I think you might be having problems with the DOM element position because the canvas is scaled. If you disable the video scaling mode, you should see the element position align with the entity. You can try this to validate the hypothesis that video scaling is the issue. If this identifies the cause, then you can fix it by scaling the position by the same factor as the video scaling. You might have to compute the scaling factor from the initial resolution and actual canvas dimensions...
  11. HTML 5 canvas with Melon causing high fan speeds

    There have been a few improvements to the WebGL renderer since 2.1.1, lots of bug fixes with Audio and TMX maps, performance improvements all over the place (especially the particle emitters), plus some new features like the GamePad API. It is probably going to be a lot of work upgrade; I was just curious. But we do maintain an upgrade guide to help with the transition.
  12. Error during chrome version change

    Are you inspecting those variables in the same stack frame that crashed? What about the variables at the rest of the stack frames?
  13. Error during chrome version change

    @Hashasm Were you able to get the variable state during that stack trace as well? I'm interested in the values of all the variables on lines 20135 and 20136. It seems like NaN is getting introduced in some way. But this is only a guess, based on the error message.
  14. HTML 5 canvas with Melon causing high fan speeds

    This is off-topic, but I thought I would quickly followup here to explain the 20ms requestAnimationFrame that I was seeing; My VR desktop has a GeForce GTX 1080, and my monitor supports 100 Hz with G-sync enabled. On the other hand, RAF only supports 60 fps (60 Hz) max (which is 16.667ms minimum between each callback). So Chrome lowers its frame rate to exactly half of my monitor refresh rate, which is 50 Hz. There is currently an open issue at w3c for supporting variable refresh rates, it appears to be targeted for HTML 5.2: A timer-based workaround is quite easy if you don't mind hard-coding the refresh rate (or providing a UI to set the refresh rate manually). For example, adding this code prior to loading melonJS will monkeypatch requestAnimationFrame to 144 Hz (which is 6.944ms minimum between each callback): (function () { var lastTime = 0; var frameDuration = 1000 / 144; // or 60, 75, 90, 100, 120, etc. requestAnimationFrame = function (callback) { var currTime =; var timeToCall = Math.max(0, frameDuration - (currTime - lastTime)); var id = window.setTimeout(function () { callback(currTime + timeToCall); }, timeToCall); lastTime = currTime + timeToCall; return id; }; cancelAnimationFrame = function (id) { window.clearTimeout(id); }; window.requestAnimationFrame = requestAnimationFrame; window.cancelAnimationFrame = cancelAnimationFrame; })();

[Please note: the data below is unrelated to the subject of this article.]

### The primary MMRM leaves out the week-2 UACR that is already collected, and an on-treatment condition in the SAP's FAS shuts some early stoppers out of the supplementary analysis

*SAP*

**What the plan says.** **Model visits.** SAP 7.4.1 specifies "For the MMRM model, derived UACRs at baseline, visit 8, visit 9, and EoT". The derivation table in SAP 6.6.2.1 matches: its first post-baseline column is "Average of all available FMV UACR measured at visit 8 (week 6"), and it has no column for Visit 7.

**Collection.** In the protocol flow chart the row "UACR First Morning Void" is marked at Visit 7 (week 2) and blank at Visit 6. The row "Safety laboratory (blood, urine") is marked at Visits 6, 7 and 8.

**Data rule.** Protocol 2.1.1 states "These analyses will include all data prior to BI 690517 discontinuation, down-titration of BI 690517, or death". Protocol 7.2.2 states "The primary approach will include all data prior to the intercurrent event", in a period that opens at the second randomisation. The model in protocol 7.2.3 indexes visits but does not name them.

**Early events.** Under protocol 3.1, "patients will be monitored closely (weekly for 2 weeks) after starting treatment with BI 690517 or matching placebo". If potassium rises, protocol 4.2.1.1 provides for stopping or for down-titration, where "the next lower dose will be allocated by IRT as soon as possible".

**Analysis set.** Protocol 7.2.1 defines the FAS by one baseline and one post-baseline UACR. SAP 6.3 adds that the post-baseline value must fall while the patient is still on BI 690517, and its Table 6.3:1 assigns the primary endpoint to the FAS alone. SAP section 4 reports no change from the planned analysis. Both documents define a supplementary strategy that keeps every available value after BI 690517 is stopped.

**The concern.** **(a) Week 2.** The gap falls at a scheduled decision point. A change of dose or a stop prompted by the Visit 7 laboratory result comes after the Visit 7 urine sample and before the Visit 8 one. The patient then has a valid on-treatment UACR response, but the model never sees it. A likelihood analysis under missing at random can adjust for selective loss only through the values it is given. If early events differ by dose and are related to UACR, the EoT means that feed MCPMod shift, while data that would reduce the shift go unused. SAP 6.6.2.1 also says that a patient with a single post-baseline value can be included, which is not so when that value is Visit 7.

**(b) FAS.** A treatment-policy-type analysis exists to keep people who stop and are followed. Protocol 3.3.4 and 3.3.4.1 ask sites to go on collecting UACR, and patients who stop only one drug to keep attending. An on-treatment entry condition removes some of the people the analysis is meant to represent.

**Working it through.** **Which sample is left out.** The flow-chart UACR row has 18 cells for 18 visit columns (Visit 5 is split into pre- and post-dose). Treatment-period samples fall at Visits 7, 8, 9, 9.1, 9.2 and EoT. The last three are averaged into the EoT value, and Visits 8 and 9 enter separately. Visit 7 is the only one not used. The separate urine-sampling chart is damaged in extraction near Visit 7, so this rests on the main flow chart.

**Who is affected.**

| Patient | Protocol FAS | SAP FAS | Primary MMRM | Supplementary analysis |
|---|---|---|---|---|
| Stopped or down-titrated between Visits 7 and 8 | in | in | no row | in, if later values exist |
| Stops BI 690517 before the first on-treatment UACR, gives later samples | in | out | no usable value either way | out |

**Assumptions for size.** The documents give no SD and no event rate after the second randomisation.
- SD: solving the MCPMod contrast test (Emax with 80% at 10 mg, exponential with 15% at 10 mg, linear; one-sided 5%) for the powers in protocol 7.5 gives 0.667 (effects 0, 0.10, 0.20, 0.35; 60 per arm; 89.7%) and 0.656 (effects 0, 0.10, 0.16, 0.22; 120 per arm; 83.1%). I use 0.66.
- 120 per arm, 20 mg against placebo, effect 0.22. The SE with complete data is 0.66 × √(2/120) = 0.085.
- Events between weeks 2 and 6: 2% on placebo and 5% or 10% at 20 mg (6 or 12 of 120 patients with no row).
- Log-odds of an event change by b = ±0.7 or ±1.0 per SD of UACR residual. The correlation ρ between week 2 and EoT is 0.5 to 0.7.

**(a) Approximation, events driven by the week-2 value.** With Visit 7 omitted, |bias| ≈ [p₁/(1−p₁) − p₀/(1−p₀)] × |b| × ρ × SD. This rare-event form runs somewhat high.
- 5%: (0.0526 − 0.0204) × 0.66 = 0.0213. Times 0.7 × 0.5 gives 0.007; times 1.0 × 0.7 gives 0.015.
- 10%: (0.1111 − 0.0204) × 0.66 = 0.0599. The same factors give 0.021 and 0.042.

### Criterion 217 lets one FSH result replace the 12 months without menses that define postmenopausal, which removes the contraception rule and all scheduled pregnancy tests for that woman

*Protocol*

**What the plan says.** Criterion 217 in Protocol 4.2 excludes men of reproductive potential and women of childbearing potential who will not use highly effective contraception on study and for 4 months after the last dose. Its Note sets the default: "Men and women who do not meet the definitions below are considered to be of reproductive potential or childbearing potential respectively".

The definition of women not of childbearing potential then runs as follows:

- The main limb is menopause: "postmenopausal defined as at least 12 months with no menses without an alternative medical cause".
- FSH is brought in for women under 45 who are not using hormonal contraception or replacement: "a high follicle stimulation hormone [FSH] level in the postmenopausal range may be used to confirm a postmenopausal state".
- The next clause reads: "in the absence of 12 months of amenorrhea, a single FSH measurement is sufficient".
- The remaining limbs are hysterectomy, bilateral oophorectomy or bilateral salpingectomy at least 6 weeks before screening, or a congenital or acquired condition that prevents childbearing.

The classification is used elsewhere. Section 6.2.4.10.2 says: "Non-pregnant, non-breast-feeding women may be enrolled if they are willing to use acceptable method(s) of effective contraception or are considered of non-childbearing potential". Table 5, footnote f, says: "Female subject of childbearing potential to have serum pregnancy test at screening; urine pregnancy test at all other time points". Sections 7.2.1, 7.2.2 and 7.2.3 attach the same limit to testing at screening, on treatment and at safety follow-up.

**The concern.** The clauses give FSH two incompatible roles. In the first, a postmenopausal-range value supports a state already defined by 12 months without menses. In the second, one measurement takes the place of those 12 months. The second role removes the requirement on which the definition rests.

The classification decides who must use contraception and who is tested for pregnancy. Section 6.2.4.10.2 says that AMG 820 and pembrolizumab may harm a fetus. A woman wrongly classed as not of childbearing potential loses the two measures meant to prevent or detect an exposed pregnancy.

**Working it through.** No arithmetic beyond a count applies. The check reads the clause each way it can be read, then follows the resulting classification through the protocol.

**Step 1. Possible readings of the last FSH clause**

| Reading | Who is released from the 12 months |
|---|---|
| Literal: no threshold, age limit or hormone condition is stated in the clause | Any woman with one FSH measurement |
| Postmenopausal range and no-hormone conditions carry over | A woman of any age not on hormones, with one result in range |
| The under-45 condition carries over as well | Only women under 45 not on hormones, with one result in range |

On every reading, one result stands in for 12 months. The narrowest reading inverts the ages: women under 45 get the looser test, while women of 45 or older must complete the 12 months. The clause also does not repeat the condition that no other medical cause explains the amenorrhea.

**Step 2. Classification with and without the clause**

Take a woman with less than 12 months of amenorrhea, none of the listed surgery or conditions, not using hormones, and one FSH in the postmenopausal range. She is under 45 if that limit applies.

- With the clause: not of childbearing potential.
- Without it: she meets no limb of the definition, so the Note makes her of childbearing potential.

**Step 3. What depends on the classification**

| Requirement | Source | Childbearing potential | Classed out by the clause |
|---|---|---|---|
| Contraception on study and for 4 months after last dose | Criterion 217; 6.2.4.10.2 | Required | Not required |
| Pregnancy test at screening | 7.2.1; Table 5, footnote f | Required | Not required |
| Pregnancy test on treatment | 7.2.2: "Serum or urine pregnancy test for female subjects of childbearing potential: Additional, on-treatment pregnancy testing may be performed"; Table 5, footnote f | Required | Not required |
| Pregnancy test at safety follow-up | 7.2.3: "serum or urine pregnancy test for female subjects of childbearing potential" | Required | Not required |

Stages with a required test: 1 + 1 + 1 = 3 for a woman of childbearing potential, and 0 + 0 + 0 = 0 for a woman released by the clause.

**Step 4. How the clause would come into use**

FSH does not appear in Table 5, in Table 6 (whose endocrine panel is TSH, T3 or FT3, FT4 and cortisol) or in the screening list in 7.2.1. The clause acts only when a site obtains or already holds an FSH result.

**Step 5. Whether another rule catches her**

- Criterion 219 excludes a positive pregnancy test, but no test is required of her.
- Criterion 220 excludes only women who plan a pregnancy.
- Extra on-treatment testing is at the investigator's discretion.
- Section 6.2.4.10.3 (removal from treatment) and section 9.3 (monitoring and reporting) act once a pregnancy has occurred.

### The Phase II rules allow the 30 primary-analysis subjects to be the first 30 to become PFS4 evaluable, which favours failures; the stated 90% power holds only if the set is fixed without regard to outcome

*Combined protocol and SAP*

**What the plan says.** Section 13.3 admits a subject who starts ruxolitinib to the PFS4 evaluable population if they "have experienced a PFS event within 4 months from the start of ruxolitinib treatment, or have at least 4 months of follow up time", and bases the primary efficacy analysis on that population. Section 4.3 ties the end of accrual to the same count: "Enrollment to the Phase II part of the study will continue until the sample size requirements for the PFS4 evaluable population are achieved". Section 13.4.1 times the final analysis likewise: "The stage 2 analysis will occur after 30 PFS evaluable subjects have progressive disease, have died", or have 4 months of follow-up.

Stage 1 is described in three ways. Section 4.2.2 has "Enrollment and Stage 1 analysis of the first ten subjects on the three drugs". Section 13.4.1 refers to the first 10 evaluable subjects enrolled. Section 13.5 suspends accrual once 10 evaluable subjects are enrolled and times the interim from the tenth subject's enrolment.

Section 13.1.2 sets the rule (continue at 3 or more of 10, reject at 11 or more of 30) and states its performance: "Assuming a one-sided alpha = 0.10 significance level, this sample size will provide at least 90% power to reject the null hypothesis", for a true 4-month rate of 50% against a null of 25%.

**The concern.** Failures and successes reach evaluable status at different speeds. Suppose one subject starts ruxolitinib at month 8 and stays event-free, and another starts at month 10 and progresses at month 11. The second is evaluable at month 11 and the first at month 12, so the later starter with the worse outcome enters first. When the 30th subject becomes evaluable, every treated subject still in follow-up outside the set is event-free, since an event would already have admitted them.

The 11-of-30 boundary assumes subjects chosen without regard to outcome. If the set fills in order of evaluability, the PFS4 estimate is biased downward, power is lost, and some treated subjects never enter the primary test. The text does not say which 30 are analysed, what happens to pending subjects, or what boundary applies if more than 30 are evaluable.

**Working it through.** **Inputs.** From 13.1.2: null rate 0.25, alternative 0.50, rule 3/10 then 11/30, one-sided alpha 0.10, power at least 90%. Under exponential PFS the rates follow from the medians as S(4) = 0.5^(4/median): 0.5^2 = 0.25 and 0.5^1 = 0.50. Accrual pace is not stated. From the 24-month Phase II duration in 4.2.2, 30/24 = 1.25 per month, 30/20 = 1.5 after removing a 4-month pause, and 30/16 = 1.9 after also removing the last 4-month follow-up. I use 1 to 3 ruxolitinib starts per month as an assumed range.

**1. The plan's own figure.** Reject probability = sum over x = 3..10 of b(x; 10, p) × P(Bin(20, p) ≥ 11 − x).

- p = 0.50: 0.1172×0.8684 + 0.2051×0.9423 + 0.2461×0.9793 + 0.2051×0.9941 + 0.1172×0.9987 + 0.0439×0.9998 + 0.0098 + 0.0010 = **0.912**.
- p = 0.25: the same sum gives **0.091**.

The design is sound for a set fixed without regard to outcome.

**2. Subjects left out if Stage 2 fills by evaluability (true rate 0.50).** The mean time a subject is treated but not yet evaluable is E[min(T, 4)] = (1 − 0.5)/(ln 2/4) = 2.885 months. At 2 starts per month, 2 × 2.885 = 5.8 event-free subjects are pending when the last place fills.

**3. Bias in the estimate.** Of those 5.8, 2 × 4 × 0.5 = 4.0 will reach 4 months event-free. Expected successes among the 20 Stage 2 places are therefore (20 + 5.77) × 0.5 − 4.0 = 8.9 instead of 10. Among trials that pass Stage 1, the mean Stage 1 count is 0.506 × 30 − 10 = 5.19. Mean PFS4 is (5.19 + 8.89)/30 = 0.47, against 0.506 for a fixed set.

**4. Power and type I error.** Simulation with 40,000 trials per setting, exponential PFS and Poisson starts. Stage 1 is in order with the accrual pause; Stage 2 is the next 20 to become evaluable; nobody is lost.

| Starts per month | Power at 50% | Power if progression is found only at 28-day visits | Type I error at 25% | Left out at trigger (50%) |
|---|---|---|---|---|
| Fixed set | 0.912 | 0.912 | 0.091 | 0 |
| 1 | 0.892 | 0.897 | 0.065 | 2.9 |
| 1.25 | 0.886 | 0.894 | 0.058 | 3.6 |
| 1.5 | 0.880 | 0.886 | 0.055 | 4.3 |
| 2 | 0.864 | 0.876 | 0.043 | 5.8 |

15. Nice! This is something we should definitely include in the tutorial. I have added an issue to track this: If you would like to contribute to the tutorial, we would be glad to accept.